I joined a gym and starting working with a coach. After thinking for years that I couldn’t afford to do it, I realized that I could no longer afford *not* to do it. From a fiscal perspective, I sat down to examine my budget and identify areas where I could reduce expenditures (dining out, buying clothes, and being less wasteful in general) so I could afford to go to the gym and work with a coach. I was able to identify trade-offs I was willing to make in order to be able to do something that I really wanted to do. Also, I didn’t wait until I’d lost a bunch of weight on my own first, and all the energy I put into fearing embarrassment at the gym were for nothing was misspent. This situation, in particular, taught me that expecting the worst can be an energy zapper and an immobilizer. As it turns out, the gym has become one of my favorite places to be where there are encouraging, supportive people whom I’m deeply grateful to know.
I have also presented my research at more conferences despite my near-phobic fear of public speaking. Each time, I stood nervously at the podium, voice quivering, palms sweaty, stumbling over or forgetting a few words here and there. And each time I resemble a deer in headlights during the Q&A portion where people ask the presenter really tough questions; I’ve blanked on how to respond, and thinking on my toes when I’m nervous is something I’m working on. Guess what? It hasn’t killed me yet; to the contrary, I’ve grown stronger from pushing myself outside of my comfort zone.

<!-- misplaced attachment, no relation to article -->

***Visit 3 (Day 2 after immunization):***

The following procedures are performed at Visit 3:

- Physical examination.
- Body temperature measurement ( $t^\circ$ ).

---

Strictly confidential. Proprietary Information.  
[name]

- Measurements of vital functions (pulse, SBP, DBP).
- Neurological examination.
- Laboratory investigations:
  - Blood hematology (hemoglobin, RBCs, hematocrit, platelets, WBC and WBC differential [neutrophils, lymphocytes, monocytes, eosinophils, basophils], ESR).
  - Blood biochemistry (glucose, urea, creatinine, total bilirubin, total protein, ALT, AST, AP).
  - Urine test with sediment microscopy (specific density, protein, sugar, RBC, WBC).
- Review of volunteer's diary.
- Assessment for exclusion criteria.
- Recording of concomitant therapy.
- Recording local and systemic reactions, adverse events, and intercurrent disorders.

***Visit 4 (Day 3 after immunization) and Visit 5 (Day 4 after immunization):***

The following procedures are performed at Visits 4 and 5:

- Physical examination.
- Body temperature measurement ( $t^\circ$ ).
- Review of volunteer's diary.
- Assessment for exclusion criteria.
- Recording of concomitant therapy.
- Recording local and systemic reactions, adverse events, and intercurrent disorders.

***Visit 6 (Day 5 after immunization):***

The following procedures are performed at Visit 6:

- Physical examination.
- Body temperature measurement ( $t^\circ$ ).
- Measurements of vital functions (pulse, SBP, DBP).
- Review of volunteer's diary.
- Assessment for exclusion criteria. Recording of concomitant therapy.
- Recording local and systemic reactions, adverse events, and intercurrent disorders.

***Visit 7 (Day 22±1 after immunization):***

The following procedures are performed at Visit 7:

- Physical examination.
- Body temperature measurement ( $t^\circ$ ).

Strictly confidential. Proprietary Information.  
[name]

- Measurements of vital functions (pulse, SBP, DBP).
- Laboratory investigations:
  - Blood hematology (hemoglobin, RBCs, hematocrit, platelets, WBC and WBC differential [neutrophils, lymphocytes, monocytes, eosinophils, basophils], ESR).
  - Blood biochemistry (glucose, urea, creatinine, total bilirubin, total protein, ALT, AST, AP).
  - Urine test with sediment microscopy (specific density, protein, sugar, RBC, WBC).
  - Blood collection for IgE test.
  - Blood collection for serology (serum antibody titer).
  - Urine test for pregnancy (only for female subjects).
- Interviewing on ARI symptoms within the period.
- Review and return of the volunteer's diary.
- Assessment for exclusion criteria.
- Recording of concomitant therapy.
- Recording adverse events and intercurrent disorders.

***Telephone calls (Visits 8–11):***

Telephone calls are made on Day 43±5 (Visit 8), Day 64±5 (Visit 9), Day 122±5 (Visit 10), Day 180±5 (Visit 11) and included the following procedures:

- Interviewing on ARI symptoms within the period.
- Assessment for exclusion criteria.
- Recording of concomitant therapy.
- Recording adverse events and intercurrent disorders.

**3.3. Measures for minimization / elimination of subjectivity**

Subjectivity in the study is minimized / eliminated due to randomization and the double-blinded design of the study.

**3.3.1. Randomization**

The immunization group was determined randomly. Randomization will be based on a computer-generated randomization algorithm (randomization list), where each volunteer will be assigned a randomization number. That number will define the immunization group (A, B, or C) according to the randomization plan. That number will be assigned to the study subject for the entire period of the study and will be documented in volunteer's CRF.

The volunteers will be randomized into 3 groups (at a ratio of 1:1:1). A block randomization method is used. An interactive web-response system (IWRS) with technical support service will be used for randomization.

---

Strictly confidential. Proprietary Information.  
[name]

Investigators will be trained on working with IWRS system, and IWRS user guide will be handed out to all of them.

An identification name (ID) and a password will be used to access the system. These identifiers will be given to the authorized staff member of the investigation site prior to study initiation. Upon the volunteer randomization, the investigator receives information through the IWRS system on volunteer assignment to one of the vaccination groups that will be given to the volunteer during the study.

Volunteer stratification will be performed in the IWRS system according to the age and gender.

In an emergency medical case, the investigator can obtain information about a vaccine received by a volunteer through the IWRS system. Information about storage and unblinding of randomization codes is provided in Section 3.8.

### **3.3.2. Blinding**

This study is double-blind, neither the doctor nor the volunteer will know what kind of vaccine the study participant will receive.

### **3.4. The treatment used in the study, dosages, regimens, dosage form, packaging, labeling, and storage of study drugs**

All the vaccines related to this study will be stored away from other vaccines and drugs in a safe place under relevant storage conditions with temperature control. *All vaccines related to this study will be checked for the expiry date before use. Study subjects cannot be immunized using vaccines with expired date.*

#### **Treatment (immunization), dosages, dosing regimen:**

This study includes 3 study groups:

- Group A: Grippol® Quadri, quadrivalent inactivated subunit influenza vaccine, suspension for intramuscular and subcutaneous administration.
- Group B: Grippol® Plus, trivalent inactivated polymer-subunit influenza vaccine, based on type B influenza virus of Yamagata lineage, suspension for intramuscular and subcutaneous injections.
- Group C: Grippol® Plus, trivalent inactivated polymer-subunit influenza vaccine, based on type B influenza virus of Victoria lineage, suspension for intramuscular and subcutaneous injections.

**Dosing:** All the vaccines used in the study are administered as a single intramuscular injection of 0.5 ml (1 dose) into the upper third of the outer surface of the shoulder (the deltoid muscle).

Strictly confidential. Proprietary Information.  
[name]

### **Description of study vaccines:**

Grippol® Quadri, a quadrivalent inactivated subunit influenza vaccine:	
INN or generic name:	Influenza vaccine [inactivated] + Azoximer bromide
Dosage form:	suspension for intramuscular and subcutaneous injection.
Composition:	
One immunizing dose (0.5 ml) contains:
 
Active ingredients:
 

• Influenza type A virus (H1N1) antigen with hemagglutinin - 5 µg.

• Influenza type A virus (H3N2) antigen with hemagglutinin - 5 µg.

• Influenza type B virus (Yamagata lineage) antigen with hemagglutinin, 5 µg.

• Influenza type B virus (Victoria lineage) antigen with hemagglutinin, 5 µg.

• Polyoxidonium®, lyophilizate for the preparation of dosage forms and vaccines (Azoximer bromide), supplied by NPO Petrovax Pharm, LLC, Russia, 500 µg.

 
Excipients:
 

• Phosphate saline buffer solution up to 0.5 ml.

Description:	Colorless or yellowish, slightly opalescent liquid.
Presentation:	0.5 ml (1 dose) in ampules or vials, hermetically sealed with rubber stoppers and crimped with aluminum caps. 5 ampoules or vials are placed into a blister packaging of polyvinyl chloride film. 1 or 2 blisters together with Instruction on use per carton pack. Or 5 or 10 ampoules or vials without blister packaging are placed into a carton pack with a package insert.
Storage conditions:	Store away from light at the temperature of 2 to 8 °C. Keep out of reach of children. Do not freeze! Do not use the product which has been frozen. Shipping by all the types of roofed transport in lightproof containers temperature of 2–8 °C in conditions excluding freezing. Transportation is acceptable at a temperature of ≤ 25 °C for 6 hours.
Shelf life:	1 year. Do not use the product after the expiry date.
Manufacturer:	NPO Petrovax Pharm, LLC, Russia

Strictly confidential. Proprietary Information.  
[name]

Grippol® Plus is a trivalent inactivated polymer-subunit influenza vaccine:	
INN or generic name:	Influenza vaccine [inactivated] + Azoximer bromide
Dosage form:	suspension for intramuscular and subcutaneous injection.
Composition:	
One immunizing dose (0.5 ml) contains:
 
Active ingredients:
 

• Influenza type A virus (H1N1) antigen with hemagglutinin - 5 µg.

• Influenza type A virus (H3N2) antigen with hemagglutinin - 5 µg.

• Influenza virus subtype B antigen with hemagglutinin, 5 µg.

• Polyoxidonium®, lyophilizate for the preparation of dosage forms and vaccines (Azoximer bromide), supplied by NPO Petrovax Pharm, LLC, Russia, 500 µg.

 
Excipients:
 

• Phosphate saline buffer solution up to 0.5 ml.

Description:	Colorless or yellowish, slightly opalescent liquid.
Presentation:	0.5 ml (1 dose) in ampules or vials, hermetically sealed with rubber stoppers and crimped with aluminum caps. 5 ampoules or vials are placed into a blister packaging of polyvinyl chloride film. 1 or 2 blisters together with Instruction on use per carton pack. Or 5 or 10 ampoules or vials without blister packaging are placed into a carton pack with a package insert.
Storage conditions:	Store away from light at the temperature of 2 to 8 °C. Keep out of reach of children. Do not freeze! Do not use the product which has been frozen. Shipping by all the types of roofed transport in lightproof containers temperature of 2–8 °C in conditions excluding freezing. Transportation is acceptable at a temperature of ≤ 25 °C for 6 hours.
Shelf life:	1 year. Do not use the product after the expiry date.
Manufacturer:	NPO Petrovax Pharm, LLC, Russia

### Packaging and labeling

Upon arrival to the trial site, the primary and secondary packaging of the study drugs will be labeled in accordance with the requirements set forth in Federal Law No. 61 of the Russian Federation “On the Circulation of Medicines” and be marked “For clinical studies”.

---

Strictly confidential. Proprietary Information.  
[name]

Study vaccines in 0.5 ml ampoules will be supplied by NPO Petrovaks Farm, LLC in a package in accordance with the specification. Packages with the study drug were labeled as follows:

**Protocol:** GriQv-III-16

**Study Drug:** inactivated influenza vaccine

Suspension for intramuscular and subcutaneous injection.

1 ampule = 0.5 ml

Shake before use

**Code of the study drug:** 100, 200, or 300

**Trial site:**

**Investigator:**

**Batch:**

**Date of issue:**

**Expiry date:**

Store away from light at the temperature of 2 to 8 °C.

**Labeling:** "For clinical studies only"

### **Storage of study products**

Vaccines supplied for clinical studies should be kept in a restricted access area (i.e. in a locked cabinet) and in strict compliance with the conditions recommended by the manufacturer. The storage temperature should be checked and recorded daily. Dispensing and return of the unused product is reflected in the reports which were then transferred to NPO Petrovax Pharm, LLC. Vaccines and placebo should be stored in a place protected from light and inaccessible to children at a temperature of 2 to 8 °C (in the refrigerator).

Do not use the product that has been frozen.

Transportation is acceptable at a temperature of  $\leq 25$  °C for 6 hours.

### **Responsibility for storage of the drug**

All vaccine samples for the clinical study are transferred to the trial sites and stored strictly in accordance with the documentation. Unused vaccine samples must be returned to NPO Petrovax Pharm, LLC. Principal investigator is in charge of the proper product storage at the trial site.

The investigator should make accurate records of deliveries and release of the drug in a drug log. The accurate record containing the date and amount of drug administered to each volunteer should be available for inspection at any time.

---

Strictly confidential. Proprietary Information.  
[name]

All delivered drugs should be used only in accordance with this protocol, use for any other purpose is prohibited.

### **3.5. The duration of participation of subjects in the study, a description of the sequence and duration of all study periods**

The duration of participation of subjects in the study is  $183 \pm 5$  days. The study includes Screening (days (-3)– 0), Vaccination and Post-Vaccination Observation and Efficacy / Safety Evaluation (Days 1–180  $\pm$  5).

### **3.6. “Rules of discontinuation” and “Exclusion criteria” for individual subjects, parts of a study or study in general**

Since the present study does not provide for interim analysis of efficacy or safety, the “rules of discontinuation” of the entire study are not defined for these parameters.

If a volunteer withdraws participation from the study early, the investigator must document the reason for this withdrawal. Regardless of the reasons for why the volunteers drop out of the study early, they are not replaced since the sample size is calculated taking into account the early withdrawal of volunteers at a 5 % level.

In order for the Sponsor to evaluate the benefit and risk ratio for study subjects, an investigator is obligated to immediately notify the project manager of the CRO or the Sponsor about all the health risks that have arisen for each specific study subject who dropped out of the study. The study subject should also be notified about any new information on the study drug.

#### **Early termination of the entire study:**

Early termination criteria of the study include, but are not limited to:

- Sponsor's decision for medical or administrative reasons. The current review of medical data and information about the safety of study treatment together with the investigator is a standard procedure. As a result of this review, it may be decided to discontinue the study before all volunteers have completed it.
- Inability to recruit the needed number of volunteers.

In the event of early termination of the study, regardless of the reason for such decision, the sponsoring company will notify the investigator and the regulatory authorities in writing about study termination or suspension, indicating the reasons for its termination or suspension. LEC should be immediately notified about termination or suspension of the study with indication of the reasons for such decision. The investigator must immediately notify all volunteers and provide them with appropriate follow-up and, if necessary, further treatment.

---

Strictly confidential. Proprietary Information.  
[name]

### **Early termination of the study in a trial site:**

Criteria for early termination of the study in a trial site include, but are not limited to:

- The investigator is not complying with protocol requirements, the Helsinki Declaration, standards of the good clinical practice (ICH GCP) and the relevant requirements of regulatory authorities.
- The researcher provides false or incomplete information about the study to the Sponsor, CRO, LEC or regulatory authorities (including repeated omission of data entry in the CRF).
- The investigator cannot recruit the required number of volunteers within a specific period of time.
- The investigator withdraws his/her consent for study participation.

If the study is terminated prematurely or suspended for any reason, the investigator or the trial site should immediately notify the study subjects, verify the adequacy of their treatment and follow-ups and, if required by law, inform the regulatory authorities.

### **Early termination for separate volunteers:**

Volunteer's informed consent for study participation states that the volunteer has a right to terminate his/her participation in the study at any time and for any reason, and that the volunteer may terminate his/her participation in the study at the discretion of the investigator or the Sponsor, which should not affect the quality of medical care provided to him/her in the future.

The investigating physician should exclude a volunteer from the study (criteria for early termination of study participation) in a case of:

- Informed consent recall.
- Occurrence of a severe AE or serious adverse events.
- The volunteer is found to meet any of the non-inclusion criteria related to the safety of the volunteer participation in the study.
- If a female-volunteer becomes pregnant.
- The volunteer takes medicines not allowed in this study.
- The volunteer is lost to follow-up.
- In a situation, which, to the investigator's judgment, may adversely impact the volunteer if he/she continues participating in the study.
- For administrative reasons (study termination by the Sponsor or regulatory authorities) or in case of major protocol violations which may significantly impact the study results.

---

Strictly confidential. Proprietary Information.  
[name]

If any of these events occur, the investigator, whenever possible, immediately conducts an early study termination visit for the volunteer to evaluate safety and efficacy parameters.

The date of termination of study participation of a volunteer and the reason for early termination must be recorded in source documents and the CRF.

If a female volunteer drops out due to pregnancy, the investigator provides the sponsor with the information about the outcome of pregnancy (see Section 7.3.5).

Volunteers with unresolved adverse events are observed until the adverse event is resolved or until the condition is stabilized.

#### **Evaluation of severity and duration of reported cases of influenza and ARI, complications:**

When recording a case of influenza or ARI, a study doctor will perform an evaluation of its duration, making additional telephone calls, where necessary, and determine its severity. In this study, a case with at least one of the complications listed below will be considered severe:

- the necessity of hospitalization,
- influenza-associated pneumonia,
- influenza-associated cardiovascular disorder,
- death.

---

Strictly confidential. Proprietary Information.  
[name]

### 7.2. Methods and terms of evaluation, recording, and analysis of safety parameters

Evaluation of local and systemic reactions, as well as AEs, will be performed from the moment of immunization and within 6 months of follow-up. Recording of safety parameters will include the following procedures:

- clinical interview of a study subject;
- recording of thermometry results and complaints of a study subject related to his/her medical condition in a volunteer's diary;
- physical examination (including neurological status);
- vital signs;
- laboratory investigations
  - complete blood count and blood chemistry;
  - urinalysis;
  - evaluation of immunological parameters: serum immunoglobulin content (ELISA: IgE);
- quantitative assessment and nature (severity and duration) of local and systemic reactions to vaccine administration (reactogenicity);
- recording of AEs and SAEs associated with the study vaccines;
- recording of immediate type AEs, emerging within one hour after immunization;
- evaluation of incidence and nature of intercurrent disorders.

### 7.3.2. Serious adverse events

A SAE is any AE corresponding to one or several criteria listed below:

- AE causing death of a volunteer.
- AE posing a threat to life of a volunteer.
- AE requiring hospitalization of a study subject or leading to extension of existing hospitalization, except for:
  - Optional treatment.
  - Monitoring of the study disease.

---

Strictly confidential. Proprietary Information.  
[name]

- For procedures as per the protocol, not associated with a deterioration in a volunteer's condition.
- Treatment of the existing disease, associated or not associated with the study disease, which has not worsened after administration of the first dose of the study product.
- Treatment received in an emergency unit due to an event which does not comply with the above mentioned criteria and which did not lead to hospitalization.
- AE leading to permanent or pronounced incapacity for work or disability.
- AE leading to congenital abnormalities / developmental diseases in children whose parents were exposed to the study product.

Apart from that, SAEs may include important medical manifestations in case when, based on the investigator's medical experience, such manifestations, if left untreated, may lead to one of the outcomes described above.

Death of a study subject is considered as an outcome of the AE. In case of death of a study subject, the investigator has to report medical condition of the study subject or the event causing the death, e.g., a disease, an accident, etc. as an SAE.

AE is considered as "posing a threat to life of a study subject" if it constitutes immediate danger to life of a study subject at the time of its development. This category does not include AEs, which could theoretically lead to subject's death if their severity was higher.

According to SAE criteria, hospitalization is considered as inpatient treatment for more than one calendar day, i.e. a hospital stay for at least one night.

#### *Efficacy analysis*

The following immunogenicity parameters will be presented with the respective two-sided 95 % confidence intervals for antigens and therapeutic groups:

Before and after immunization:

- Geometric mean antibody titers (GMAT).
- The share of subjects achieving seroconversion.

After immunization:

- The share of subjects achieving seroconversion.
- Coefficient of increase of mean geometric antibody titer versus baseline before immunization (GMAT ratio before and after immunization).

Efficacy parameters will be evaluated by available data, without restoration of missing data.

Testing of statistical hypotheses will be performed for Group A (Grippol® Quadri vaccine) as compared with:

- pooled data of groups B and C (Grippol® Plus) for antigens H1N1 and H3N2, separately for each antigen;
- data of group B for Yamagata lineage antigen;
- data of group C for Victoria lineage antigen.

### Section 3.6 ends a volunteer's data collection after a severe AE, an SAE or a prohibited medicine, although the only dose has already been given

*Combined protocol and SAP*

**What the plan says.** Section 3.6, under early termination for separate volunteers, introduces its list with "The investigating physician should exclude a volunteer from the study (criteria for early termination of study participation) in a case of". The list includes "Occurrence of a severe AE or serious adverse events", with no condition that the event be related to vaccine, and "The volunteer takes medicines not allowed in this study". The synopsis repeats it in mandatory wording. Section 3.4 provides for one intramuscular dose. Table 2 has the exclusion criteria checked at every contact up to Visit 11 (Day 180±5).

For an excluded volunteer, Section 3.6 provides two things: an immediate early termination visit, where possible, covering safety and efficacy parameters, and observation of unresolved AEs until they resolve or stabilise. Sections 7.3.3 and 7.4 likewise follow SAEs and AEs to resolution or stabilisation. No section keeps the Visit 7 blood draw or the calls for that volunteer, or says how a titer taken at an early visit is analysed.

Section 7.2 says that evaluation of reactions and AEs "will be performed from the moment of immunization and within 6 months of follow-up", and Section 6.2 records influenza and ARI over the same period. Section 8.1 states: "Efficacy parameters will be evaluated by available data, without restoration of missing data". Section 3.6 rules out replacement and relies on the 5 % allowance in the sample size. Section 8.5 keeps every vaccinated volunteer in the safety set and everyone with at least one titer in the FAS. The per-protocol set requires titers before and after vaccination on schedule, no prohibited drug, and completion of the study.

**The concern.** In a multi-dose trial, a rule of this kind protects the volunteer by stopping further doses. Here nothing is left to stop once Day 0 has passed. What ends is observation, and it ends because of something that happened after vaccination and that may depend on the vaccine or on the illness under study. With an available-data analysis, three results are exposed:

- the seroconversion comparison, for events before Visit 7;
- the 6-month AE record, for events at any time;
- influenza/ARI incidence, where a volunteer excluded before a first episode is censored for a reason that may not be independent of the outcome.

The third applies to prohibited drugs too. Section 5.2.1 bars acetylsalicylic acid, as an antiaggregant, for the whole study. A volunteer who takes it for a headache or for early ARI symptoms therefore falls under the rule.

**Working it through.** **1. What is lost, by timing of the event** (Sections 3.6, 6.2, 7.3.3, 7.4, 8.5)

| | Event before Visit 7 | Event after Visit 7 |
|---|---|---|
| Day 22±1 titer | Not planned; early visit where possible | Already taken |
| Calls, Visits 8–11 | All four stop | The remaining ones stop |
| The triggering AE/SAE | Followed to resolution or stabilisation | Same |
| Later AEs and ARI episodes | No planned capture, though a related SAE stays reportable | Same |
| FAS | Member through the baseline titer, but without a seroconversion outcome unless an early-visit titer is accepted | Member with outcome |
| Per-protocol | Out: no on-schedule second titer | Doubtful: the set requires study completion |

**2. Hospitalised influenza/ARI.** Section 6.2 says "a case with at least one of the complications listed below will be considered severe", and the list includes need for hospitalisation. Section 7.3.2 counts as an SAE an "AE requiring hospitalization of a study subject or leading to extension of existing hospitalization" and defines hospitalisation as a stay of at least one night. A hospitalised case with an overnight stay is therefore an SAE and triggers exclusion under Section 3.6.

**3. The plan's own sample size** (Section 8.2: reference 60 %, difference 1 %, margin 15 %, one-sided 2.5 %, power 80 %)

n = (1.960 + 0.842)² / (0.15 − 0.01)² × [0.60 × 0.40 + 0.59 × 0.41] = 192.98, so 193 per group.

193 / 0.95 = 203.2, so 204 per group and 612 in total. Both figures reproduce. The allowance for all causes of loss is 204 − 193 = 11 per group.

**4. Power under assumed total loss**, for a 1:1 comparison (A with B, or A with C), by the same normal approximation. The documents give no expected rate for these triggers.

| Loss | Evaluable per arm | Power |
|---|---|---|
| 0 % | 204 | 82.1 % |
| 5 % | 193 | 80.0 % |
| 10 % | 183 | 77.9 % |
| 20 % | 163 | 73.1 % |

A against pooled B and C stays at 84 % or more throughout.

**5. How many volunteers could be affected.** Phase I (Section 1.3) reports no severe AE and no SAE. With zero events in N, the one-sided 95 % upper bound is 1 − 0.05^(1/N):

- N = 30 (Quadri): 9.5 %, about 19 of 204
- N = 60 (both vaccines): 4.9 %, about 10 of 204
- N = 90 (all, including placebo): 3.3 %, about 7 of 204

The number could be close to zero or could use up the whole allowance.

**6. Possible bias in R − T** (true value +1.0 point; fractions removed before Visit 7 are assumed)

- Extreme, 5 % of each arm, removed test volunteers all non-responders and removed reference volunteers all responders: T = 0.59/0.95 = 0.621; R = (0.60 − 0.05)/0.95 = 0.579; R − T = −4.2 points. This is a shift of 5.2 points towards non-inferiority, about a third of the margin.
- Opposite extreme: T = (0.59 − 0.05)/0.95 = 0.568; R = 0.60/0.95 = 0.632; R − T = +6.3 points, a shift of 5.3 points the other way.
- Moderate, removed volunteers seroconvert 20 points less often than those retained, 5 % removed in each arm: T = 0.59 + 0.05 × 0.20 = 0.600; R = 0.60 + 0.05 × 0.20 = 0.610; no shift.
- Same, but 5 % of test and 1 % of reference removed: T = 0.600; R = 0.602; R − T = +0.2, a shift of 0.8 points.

Paradoxically (again), by giving up on waiting for the perfect moment and just doing what I had been waiting to do, I realized it was a perfect moment to act. Let’s wrap our minds around this for a minute. Whoa.
I’ve also learned that one can simultaneously accept and be o.k. with the present while still seizing opportunities for future changes. Do I currently live near a beach? No. Would I like to someday? Yes. But I’m cool with where I live now and choose to see the positives of it while still being open to possibilities for moving in the future.
That idealized/perfect moment typically never manifests, at least in the way a lot of folks think of what the perfect moment should look like. The perfect moment may be the most abysmal, bleakest, most dire moment in one’s life. Sometimes, those moments give us the “gift of desperation” and are perfect in their imperfection, setting us up to take the action that we need. For a lot of things – like making healthier decisions or stopping a negative behavior – the perfect moment to take some sort of step is right now.
A Few Take-Aways
Do you find yourself waiting to do things until the right moment appears, confident that at some point this perfect moment will arrive and you’ll have the wisdom and insight to know exactly when it does?
If you find yourself often thinking in terms of, “If X happens, then I will be able to do Y” or “I can’t do Y until I’m certain bad thing Z won’t happen when I do,” then it might be time to consider a shift in thinking.
First, it might be useful to think of behaviors or actions – both big and small – that you would like to take but have been putting off in the hopes that either 1) things in your life will stabilize and be more predictable or 2) the perfect moment will present itself. Why have you been putting these actions off? What can you do to get you closer to these behaviors?